Jawbone of an Ass
This article is from the archive of The New York Sun before the launch of its new website in 2022. The Sun has neither altered nor updated such articles but will seek to correct any errors, mis-categorizations or other problems introduced during transfer.
So it turns out that the great scandal of the London Interbank Offered Rate has spilled over to the Federal Reserve. It seems, according to a dispatch of Reuters, that the Federal Reserve Bank of New York “may have known as early as August 2007 that the setting of global benchmark interest rates was flawed.” It was consulted when the problems first arose at Britain, and it sent some suggestions for reform. But these are now looking inadequate. “As one of the world’s most powerful regulators, the New York Fed has the power to ‘jawbone’ banks to force them to make tough decisions,” Reuters reported, attributing the point to a former associate general counsel at the Federal Reserve in Washington, Oliver Ireland.
This is something to consider. If Samson could use the jawbone of an ass to slay a thousand men, how come the Federal Reserve can’t jawbone a few banks into fixing their interest rate the right way? After all, the Fed has a lot of experience in the jawboning line. That’s what it does for a living. Its governors set their own rate for federal funds by talking about it without so much as a howdy-do to gold or anything else of value. In theory, they’re supposed to keep prices stable, but the value of the dollar has plunged dramatically in recent years to less than a 1,500th of an ounce of gold. It has lost nearly half its entire value during President Obama’s first three years in office and something on the order of four fifths of its value since President George W. Bush was sworn in.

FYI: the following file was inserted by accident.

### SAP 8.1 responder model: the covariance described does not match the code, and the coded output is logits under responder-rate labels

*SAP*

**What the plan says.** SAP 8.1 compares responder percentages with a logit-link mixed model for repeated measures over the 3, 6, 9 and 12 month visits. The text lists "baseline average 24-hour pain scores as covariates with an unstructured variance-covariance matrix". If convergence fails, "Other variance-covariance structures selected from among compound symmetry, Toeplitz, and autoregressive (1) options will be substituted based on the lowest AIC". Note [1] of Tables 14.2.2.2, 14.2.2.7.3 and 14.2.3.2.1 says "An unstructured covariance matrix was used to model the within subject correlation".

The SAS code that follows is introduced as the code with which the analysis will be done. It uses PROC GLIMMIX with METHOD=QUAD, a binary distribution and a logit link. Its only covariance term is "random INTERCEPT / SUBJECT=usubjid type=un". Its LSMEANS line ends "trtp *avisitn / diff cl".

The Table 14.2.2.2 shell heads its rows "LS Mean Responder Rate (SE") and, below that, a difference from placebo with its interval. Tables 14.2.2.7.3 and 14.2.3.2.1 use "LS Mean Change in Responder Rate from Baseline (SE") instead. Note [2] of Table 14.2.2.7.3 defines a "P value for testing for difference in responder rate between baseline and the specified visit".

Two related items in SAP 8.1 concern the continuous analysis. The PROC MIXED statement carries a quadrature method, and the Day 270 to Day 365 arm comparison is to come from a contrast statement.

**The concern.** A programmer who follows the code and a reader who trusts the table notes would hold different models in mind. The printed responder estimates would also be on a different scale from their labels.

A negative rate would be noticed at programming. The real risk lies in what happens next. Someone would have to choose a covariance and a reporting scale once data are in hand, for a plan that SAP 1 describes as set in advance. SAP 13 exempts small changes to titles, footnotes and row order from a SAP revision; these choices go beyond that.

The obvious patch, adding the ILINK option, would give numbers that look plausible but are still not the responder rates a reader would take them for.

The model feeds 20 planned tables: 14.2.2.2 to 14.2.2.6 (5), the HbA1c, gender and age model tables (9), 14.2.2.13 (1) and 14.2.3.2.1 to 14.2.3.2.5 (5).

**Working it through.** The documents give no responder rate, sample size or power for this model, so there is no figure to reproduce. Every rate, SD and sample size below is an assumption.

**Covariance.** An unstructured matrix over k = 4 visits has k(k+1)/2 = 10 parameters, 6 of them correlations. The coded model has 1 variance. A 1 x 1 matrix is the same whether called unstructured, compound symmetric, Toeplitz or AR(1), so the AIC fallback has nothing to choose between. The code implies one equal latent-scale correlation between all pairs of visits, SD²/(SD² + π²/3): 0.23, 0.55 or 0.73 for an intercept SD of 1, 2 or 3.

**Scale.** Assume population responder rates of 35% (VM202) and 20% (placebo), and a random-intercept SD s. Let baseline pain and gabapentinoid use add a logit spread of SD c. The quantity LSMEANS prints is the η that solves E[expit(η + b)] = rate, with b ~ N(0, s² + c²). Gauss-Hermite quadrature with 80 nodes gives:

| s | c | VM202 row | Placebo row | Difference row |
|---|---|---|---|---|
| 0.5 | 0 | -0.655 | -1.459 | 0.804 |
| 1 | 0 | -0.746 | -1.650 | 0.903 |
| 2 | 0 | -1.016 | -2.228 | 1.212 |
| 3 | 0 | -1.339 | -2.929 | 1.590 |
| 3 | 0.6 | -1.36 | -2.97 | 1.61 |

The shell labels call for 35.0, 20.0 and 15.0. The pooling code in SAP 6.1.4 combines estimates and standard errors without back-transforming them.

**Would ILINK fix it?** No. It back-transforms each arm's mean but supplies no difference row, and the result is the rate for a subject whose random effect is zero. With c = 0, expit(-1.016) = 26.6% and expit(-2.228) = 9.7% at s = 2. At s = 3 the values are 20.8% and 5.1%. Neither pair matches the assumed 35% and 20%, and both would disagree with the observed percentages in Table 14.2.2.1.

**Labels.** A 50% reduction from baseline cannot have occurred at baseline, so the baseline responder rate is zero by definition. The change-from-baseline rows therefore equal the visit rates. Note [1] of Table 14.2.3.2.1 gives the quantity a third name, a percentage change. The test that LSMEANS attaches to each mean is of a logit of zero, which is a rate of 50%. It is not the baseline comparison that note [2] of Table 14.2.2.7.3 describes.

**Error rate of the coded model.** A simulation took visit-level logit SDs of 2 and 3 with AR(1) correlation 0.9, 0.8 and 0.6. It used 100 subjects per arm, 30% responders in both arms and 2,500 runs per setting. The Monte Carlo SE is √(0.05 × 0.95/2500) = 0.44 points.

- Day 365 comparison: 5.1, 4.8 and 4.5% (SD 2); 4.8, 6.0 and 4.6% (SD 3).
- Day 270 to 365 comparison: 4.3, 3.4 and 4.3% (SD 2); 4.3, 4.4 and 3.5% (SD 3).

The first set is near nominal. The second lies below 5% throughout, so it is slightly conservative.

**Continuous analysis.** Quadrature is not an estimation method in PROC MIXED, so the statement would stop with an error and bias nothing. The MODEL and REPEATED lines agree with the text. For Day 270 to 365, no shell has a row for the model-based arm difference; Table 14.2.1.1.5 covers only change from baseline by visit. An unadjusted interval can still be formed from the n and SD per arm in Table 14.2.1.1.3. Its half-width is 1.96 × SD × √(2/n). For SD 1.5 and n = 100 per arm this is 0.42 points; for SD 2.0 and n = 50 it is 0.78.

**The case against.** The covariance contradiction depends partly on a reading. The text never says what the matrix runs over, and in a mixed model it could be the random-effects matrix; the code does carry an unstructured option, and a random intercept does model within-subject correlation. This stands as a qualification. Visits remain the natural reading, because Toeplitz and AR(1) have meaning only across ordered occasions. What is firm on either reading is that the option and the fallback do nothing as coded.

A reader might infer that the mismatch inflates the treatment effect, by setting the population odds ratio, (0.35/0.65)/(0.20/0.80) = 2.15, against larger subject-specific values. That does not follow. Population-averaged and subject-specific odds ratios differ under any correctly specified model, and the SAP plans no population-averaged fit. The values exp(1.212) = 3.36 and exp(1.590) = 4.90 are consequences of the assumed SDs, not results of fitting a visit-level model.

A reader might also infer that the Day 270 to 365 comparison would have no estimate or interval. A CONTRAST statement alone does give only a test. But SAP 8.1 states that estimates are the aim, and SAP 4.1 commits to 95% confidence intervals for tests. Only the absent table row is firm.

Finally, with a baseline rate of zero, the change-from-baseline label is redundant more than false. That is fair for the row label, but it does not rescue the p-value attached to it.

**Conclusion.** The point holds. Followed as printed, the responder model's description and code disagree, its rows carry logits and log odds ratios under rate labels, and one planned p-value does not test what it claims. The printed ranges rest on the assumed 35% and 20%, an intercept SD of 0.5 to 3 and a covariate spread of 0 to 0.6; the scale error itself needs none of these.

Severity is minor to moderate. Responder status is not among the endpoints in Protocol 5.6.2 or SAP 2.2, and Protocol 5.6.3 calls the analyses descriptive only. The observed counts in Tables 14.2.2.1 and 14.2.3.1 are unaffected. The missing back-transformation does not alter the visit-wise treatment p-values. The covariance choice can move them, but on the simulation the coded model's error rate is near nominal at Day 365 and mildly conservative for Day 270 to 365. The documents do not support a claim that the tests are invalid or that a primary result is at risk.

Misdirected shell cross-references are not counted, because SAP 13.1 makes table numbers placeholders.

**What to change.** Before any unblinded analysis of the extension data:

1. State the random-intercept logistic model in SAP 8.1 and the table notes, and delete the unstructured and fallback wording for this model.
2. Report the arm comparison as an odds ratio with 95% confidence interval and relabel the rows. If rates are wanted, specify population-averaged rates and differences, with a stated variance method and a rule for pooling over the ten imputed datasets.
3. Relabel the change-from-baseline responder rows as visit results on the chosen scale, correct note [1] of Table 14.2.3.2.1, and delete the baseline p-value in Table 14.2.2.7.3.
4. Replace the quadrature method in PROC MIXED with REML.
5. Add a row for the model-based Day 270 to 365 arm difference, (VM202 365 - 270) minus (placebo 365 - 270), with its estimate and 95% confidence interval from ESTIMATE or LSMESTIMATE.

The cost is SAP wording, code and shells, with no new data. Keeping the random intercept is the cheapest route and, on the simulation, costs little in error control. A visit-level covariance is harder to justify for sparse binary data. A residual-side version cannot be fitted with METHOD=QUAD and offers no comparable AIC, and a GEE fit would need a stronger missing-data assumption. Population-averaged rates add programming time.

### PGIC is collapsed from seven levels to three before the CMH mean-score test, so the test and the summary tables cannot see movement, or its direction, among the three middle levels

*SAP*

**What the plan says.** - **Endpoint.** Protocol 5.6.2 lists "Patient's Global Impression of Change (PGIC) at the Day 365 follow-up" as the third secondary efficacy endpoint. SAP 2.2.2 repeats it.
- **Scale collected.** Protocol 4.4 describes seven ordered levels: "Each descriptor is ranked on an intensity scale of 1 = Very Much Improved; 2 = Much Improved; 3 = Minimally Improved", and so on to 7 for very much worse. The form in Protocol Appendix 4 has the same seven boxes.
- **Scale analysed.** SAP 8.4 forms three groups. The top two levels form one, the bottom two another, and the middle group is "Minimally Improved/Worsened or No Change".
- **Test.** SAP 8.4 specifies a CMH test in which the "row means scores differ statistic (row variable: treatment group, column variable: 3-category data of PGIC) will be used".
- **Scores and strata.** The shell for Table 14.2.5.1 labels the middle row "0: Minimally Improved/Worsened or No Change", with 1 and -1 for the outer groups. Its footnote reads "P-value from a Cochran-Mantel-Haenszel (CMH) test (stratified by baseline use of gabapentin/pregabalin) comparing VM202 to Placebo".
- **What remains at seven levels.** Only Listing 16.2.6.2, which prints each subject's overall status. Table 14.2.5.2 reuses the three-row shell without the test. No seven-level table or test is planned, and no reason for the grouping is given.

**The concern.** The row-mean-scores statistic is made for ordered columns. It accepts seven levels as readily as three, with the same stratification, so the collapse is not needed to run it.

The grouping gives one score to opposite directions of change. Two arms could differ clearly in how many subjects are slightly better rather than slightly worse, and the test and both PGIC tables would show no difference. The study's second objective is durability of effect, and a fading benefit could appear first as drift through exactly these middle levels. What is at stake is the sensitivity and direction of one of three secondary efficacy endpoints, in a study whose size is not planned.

They’re also supposed to set their rates with an eye to maintaining full employment. But they’ve been lathering trillions of dollars over to the federal government and to banks. Yet it seems the more they do it, the more contented the unemployment rate seems to be resting above 8%. That doesn’t even count hidden unemployment and underemployment and persons dropping out of the look for work. It’s gotten so bad that members of Congress are starting to think about whether they want to end the employment mandate. A key committee unanimously called for a tough, unprecedented audit of the Fed, and the chairman of the Fed, Ben Bernanke, is so concerned that he’s broken precedent and started holding quarterly press conferences.
So, while we don’t want our biblical references to be construed as rude in tone, it’s time to ask the question: Who is the jawbone here, and who is the ass? Or to put it another way, what is the difference between, on the one hand, the kind of rate setting done by Barclays and the others involved in the London Interbank Offer Rate, and, on the other hand, the kind of rate setting that is done by the Federal Reserve? In the one case, the chairman of Barclays, Robert Diamond, is given the heave-ho as unceremoniously as Samson dealt with the Philistines, and the thing is being written up as a scandal. In the other, the chairman of the Fed, Ben Bernanke, is given deference as a genius of rate-setting and the thing is being written up as a proper monetary system.
Our own prediction is that out of this debacle will come greater impetus to monetary reform and the introduction into the conduct of monetary policy of a reference to gold. This may be done through the kind of legislation being advanced by Congressman Ron Paul in the Free Competition in Currencies Act, which would end legal tender laws altogether in the United States and open the monetary sphere to the introduction of privately coined and printed money. It might involve the establishment of the kind of classical gold standard being advanced by, among others, the American Principles Project and Lewis Lerhman. Or it may come from, say, another country or an international organization. But it’s hard to look at the LIBOR scandal and not conclude that jawboning has its limits, as poor Samson found out the hard way.